The fast-paced nature of today keeps many of us moving around-the-clock. From school endeavors to career deadlines, romantic relationships, to the demands of parenthood, we’re often pulled in countless directions. But for some it's a different kind of "busy"....
Each task is often accompanied with its own goal or expectation of achievement. However, many do not account for the anxiety that is attached with such high demands. For some, the overlooked anxiety becomes a persistent part of day-to-day life. Those fitting this description are often considered to have high-functioning anxiety. Visually, this is the person who experiences symptoms of anxiety; excessive worrying, racing thoughts, difficulty sleeping, yet they (or you) still find ways seemingly successfully navigate through life (or at least certain parts of life).
While some anxiety or good stress (eustress) can be motivating, too much can begin to affect one’s quality of life. Recognizing such symptoms and implementing healthy coping skills can be key. Know, there is a difference between thriving and surviving.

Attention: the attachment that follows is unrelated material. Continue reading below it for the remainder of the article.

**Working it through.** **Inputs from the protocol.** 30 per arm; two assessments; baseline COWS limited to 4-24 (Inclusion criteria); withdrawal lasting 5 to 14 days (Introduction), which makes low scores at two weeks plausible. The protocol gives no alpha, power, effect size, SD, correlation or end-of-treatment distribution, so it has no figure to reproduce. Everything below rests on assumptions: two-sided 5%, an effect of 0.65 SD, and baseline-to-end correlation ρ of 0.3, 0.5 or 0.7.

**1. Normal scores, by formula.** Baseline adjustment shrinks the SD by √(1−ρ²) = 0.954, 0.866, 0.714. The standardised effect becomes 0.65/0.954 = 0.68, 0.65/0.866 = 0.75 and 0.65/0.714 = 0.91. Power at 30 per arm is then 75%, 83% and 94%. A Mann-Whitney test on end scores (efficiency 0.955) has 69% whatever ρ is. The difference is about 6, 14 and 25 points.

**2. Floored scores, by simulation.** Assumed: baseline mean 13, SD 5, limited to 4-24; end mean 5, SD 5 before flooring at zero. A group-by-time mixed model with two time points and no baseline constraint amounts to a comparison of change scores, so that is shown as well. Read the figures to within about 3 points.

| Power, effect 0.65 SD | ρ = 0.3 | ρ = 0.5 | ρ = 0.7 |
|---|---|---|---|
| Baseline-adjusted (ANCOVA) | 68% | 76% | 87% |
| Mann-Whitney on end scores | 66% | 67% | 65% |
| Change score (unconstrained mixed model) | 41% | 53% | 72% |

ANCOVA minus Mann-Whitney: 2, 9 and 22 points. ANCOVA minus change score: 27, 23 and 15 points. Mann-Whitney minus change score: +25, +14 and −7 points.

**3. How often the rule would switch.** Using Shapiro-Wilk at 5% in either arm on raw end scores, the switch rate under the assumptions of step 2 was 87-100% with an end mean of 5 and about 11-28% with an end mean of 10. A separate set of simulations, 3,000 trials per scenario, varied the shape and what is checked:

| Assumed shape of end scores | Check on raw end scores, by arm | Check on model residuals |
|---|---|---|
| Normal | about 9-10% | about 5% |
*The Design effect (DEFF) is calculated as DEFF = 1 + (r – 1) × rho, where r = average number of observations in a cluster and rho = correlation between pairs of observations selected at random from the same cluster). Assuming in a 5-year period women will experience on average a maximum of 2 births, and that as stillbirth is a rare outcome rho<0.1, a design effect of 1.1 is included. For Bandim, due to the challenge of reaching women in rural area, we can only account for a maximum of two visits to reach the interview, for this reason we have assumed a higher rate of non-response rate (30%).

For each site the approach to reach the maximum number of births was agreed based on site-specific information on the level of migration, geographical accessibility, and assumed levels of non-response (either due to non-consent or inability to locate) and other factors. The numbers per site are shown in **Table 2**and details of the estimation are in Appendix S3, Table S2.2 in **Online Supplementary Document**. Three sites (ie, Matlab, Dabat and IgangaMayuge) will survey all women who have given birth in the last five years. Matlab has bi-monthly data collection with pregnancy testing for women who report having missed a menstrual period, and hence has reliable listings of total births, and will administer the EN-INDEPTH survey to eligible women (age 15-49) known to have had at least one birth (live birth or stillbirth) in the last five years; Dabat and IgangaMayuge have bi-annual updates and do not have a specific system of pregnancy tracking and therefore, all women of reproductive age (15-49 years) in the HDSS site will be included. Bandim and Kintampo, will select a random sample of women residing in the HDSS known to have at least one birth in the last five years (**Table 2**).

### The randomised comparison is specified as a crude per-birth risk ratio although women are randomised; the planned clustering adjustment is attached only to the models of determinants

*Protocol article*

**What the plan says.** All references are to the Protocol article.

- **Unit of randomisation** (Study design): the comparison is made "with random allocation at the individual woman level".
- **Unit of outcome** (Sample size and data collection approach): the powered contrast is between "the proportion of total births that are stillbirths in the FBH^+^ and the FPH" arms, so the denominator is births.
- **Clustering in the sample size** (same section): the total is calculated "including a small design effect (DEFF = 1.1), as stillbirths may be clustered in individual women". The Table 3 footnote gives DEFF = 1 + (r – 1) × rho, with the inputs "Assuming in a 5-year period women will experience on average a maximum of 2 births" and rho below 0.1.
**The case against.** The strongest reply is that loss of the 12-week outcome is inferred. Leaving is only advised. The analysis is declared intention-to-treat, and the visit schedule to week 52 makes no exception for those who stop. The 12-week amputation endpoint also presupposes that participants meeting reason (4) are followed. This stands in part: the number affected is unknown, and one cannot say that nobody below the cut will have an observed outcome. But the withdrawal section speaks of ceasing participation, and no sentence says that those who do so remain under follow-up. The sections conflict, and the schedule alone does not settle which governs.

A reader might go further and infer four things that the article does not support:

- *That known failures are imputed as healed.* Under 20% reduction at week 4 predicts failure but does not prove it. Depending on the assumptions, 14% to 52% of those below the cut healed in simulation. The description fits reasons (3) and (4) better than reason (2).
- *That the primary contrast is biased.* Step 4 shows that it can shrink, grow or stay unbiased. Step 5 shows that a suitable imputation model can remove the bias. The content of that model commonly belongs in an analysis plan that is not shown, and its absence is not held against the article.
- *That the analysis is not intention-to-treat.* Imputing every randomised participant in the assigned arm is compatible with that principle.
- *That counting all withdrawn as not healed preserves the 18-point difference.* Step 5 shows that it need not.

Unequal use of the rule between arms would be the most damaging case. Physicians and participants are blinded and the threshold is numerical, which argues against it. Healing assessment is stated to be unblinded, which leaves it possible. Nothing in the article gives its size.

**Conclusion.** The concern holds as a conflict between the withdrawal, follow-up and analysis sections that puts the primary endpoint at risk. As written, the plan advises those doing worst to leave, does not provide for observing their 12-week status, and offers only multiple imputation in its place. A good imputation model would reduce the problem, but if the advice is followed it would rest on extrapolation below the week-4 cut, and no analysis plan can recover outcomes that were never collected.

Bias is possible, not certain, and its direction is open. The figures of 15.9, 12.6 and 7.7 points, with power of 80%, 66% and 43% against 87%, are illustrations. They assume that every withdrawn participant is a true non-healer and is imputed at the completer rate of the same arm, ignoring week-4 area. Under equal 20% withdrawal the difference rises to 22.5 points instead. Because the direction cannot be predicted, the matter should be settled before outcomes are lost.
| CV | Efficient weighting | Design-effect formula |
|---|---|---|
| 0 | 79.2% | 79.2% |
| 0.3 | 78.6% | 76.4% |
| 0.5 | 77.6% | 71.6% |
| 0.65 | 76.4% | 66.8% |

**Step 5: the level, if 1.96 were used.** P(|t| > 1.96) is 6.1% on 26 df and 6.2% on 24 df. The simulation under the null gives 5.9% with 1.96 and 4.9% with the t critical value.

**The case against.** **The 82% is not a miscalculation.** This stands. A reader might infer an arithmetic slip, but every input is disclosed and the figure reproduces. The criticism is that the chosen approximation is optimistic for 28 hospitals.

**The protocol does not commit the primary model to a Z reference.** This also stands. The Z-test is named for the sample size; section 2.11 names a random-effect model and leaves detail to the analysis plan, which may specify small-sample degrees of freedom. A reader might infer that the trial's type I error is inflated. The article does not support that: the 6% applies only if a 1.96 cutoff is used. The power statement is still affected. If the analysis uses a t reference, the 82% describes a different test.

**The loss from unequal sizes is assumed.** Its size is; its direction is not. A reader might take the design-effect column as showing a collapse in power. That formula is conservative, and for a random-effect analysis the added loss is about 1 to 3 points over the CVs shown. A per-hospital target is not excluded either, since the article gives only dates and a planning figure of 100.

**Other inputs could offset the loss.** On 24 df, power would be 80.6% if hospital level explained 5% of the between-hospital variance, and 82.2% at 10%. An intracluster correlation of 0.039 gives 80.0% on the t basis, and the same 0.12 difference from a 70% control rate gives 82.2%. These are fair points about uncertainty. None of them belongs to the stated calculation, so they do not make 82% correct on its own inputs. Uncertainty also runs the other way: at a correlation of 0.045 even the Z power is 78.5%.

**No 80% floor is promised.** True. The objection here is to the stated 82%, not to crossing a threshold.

What is High-Functioning Anxiety?
Unlike generalized anxiety disorders, there is no clinical diagnosis for high-functioning anxiety. Affecting roughly 40 million adults, anxiety disorders are the most common mental health issue in the United States. And “high-functioning anxiety” may be particularly common for ambitious, young, professional Millennials, Xennials, Gen-X’ers living in the Baltimore-Washington Metro Area or in other major urban areas.
So what does someone experiencing high-functioning anxiety look like? VERY similar to someone suffering from GAD. A person suffering from “anxiety-like” symptoms has the capability of managing day-to-day tasks. These individuals are the friends or loved ones who appear to always “have it together” in any event. They are the individuals that are never asked, “Are you okay?" because everyone knows they are go-getters.
Beyond the poker face portrayed on the exterior, these individuals are feeling anything but poised and fine on the inside.